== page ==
One of the many nice, new things about the Uniface 10 Development Environment is the Code Container. Each of your development objects, like components, entities and fields, has its own container that houses all of its triggers, operations and entries, generically called modules. [caption id="attachment_6581" align="alignnone" width="474"] Uniface 10: Code Containers[/caption] With this new way of organizing code, Uniface 10 provides ProcScript code inheritance in a very clear consistent way; code inheritance is purely on the level of the individual module. Simply put: a ProcScript module defined at a specific level, overrides any implementation that module might have at a more generic level. Or, from a different perspective: if you do not implement a ProcScript module at a specific level, Uniface will fall back to the implementation of that module at the nearest (inheritance-wise) more generic level. For triggers, the most generic level is really very generic: it is the built-in default trigger behavior. For most triggers the default behavior is to do nothing, but some triggers do have real default behavior. For example, if you omit an entity’s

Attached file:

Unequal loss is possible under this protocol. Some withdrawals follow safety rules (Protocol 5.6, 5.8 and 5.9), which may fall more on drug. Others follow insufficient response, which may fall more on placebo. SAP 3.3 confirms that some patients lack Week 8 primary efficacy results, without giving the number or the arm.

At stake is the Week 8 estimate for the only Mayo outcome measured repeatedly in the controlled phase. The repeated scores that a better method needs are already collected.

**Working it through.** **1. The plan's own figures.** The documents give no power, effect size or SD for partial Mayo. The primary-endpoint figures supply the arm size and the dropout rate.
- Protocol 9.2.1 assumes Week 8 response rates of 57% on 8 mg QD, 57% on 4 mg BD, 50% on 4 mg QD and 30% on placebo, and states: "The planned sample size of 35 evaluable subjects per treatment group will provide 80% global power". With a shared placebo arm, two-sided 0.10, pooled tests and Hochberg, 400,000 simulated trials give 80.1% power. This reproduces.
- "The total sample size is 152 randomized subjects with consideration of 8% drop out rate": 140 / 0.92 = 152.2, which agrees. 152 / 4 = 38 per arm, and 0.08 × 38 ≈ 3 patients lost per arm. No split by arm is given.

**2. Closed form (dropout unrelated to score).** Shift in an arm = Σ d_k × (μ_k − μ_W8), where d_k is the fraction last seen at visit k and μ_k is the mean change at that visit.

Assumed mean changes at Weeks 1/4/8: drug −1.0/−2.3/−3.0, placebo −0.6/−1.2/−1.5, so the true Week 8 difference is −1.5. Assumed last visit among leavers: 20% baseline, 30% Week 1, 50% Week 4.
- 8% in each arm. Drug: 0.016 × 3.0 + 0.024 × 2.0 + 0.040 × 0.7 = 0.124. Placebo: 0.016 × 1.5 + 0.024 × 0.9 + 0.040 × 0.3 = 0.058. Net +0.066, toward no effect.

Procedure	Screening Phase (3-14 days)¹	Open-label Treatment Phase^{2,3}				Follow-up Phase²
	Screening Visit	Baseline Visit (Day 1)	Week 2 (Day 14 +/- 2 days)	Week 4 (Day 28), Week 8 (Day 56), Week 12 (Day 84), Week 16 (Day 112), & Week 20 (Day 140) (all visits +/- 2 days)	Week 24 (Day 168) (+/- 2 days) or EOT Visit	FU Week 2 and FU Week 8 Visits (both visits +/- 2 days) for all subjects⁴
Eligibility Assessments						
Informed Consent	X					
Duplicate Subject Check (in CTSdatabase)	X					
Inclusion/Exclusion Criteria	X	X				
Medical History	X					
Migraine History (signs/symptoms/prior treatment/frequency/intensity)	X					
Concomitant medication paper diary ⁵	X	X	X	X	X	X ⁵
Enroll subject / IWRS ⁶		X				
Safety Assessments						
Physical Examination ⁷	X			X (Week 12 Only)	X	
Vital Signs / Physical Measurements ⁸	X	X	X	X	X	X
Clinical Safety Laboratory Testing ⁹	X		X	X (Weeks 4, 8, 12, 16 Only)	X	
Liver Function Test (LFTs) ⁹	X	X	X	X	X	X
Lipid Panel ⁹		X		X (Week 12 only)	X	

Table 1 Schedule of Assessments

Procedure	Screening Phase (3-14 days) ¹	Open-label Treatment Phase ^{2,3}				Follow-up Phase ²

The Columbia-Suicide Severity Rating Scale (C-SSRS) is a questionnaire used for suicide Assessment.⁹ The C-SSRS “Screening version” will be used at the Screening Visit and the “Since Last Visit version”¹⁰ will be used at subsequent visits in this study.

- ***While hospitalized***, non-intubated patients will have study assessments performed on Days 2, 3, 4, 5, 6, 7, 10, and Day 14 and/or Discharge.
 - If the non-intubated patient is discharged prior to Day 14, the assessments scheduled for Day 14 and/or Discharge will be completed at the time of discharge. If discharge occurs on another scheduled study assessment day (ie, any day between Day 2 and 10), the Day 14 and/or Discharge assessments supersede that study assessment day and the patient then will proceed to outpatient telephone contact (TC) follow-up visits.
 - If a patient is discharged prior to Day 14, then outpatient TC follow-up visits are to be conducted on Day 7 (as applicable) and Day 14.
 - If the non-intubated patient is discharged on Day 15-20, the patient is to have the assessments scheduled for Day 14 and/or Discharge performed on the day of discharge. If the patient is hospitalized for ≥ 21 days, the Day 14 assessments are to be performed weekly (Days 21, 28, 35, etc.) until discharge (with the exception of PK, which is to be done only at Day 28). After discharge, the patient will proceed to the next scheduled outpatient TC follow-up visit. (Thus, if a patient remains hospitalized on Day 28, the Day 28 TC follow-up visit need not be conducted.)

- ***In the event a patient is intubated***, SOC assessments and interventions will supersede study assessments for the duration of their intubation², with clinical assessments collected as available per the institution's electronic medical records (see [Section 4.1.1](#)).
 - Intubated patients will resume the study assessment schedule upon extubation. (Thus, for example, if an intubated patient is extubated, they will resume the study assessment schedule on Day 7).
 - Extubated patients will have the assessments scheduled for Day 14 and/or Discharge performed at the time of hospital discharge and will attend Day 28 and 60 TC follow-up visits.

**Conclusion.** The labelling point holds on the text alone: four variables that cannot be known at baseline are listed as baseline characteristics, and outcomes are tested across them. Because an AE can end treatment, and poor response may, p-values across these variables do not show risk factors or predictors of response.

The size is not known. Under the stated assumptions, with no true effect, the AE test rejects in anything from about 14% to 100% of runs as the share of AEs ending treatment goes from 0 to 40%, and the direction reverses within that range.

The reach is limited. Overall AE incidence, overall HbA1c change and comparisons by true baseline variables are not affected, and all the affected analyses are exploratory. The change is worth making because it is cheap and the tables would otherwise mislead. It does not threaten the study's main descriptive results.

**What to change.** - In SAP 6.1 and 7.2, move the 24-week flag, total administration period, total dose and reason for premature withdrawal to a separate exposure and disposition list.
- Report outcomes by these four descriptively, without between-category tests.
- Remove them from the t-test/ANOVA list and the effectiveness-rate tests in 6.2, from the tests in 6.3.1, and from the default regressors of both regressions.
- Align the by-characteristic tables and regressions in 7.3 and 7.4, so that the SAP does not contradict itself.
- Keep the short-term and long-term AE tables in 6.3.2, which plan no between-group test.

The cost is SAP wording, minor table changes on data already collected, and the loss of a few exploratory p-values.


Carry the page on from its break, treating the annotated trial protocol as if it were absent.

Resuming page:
trigger create at all levels, Uniface still adds an occurrence when the user presses ^ADD_OCC. The code containers, and the uniform way of code inheritance that comes with them, make Uniface 10 a real pleasure to work with, especially in combination with the Compiled Modules Inspector, which you find at the right-hand side of the Component Editor’s Write Script worksheet. It shows all modules that were compiled into the component, wherever they came from. A simple double-click on any of them moves you right into the code container of the object where that code was defined. I love it!
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